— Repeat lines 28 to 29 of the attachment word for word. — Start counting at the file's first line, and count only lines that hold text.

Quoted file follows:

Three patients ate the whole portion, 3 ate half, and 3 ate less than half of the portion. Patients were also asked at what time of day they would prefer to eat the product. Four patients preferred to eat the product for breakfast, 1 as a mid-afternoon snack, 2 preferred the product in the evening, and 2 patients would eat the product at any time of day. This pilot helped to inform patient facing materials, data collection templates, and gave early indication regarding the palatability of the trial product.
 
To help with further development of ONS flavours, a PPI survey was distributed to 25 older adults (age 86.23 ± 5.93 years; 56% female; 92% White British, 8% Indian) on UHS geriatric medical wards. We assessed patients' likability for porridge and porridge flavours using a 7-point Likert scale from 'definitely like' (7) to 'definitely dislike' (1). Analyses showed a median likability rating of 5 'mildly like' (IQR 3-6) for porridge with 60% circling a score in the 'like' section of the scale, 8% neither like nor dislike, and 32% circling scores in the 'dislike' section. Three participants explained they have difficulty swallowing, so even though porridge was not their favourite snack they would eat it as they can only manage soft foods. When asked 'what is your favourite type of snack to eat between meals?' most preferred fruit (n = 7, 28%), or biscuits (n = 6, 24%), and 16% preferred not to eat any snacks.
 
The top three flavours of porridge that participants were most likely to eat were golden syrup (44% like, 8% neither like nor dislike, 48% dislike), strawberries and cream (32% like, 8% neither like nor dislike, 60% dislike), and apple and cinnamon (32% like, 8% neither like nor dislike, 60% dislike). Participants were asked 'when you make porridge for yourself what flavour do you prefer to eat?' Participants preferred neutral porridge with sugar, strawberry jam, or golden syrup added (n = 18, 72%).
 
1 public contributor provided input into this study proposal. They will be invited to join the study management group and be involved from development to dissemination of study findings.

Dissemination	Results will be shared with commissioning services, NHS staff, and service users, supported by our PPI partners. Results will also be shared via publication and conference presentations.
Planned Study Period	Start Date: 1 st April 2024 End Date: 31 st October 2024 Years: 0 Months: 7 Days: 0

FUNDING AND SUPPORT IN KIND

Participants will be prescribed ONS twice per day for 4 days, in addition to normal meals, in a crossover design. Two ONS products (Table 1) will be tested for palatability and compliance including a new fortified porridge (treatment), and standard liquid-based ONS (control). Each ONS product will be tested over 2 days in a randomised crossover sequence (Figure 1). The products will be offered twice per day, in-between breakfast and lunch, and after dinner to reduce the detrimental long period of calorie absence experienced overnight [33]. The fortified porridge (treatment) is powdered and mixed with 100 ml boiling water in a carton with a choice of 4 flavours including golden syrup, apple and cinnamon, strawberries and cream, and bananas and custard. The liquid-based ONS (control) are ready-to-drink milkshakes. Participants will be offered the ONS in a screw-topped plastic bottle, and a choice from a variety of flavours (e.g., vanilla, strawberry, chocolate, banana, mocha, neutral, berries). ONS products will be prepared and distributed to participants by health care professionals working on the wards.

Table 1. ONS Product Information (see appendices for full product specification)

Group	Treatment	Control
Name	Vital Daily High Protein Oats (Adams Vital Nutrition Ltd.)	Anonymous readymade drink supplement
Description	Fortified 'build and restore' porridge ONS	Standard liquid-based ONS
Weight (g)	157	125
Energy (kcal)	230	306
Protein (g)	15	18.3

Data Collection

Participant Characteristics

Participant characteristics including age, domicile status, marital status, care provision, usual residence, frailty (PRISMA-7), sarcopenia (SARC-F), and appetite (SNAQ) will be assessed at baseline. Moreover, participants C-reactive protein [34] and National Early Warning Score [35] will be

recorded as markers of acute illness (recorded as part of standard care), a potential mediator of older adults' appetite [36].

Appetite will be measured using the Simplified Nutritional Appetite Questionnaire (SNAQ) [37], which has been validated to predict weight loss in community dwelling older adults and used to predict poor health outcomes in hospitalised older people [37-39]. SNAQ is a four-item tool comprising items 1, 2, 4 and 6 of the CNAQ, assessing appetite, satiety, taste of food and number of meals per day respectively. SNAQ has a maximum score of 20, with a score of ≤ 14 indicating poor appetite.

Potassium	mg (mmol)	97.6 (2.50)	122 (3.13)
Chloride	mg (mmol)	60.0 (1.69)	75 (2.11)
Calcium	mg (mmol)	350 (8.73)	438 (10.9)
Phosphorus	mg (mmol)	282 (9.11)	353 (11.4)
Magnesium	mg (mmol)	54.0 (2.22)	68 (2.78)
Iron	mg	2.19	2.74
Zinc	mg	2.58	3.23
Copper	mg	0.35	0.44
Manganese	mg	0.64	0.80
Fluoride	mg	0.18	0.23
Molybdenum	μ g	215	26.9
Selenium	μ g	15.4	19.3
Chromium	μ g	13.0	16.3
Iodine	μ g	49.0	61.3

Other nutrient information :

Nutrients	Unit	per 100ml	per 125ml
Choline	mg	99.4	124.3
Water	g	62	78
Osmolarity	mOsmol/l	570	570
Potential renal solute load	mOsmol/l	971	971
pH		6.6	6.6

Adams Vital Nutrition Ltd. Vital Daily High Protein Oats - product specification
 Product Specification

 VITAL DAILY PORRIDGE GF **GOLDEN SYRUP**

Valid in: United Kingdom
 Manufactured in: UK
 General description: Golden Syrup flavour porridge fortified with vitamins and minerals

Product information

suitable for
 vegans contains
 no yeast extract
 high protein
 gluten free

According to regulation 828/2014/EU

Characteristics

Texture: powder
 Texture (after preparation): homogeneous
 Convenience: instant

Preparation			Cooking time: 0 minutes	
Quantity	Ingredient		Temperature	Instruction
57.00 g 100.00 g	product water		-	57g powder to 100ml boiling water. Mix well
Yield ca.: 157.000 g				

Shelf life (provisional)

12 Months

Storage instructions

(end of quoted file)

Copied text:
Copper	mg	0.35	0.44
Manganese	mg	0.64	0.80